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Celebrating Black History Month Through Women’s Fashion Trends

Every February (recognized as Black History Month), we are reintroduced to influential people from our history who have left their mark on their respective industries. These people are powerful and inspiring, in that their courage surpassed their fear and they held steadfast in their fight for justice and equality. Yet while we’re constantly reminded of Dr. Martin Luther King, Harriet Tubman, Malcolm X, and Rosa Parks, there are many other black leaders that often go unrecognized. Here are some of these courageous women from history:

1910

Madam C. J. Walker was the first African-American female millionaire, known not only for her hair-straightening treatment and salon system, but also her work to end lynching and gain women’s rights.

1920

Bessie Coleman broke barriers and became the world’s first African-American woman to earn a pilot’s license. In that time women’s dresses dropped to their waistline and were loose-fitting. These garments also reflected African-American culture through embellishment, color, and patterns.

1930

As hairstyles lengthened in this decade, African-American women began mail-ordering hairpieces and wigs to lengthen their hair and create and maintain straightened styles. At this time, Crystal Bird Fauset was elected to the Pennsylvania House, becoming the first African American female state legislator.

1940

Evelyn Boyd Granville and Marjorie Lee Browne became the first two African American women to earn doctorates in mathematics. Also during this decade, singer Billie Holiday became a beauty icon with her trademark white gardenia, often worn in the right side of her hair.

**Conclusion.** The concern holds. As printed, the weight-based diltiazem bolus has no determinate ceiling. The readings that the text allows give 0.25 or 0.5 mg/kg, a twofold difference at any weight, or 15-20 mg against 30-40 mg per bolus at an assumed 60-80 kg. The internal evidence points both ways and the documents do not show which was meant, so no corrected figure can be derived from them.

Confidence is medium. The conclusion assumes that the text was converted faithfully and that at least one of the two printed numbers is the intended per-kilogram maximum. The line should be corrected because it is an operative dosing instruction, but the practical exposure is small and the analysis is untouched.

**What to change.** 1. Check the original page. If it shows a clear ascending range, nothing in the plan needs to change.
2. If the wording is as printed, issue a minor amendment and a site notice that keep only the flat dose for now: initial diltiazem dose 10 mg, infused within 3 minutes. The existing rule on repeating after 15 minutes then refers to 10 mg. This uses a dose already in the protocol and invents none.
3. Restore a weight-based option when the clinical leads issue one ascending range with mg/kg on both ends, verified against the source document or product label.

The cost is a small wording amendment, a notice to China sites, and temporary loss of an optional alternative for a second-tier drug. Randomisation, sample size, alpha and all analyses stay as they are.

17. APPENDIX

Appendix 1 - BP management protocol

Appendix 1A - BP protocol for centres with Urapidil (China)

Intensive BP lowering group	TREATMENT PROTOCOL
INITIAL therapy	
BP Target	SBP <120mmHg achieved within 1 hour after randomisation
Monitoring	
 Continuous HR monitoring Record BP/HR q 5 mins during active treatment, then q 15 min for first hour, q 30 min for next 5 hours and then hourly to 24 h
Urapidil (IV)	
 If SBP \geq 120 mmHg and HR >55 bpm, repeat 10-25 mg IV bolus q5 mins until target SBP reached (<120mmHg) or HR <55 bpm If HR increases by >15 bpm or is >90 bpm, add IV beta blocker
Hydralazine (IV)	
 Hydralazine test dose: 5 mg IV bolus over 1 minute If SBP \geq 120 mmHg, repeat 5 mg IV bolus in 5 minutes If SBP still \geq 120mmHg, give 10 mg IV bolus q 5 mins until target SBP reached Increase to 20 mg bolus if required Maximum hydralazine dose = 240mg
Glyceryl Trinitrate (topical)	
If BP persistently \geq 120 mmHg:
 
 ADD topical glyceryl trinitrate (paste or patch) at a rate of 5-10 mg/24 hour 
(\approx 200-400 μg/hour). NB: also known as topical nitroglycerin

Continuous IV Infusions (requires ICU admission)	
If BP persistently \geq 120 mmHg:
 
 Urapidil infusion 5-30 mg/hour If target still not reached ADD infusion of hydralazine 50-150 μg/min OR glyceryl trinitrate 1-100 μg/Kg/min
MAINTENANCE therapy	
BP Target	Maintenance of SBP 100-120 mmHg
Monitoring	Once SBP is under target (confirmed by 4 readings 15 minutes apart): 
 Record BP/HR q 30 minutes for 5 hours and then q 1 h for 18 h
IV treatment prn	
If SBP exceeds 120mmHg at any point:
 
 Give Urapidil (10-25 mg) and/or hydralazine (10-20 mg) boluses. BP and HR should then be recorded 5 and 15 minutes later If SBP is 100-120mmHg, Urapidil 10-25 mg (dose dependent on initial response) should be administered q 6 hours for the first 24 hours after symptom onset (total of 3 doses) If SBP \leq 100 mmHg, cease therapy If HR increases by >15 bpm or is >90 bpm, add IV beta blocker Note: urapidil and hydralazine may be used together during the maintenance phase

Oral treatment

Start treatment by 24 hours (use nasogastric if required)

1950

For African American women, their naturally ‘kinky‘ or ‘nappy‘ hair was looked down upon. Many black women had their hair chemically straightened, or relaxed. Yet the main hairstyle for African Americans in the ’50s was a variation of the pin curl. While women were chemically straightening their hair, Rosa Parks was breaking the rules by refusing to give up a seat and move to the rear of the bus, an action that triggered the Montgomery bus boycott. She was later arrested for her efforts.

1960

Black women in the ’60s would usually wear their hair in an afro-puff. Yet with the invention of the relaxer system, they were suddenly able to wear their hair straight and flowing. African-American women also used a hot comb at this time to make their hair straight. The ’60s also marked the rise of African-American women in sports. Wilma Rudolph became the first African-American woman to win three Olympic gold medals, and was named Athlete of the Year by the United Press.

1970

It was during the ’70s that the makeup needs of women of color started to become more recognized, and more Black and ethnic women were used in advertising. Cheryl Adrienne Brown, Miss Iowa 1970, became the first African-American contestant in the Miss America pageant during this time.

1980

Model-actress Grace Jones was one of the first to sport her trademark flat-top fade, and the trend became big. Meanwhile, before her rise to fame, Oprah Winfrey was the first African-American to host a nationally syndicated talk show, and she later founded Harpo Productions, which produces both television shows and movies.

1990

The weave, first made popular to the masses by stars like Jody Watley and Whitney Houston, became the rage in the ’90s for many Black women. While weaves were making a come-up, Mae Jemison, an astronaut, became the first African-American woman in space.

The 1900s were full of amazing discoveries, new trends, and tremendous work in various fields by countless African-American women. While many didn’t get the recognition they deserved, it is important to remember that their paths were just as difficult and their fights just as courageous as those that have been recognized for their efforts. Although Black History Month is only one month out of the year, we should try to always remember the amazing human beings who put their lives at risk to make the world a better place.

Photos: 1, 2, 3, 4, 5, 6, 7, 8, 9

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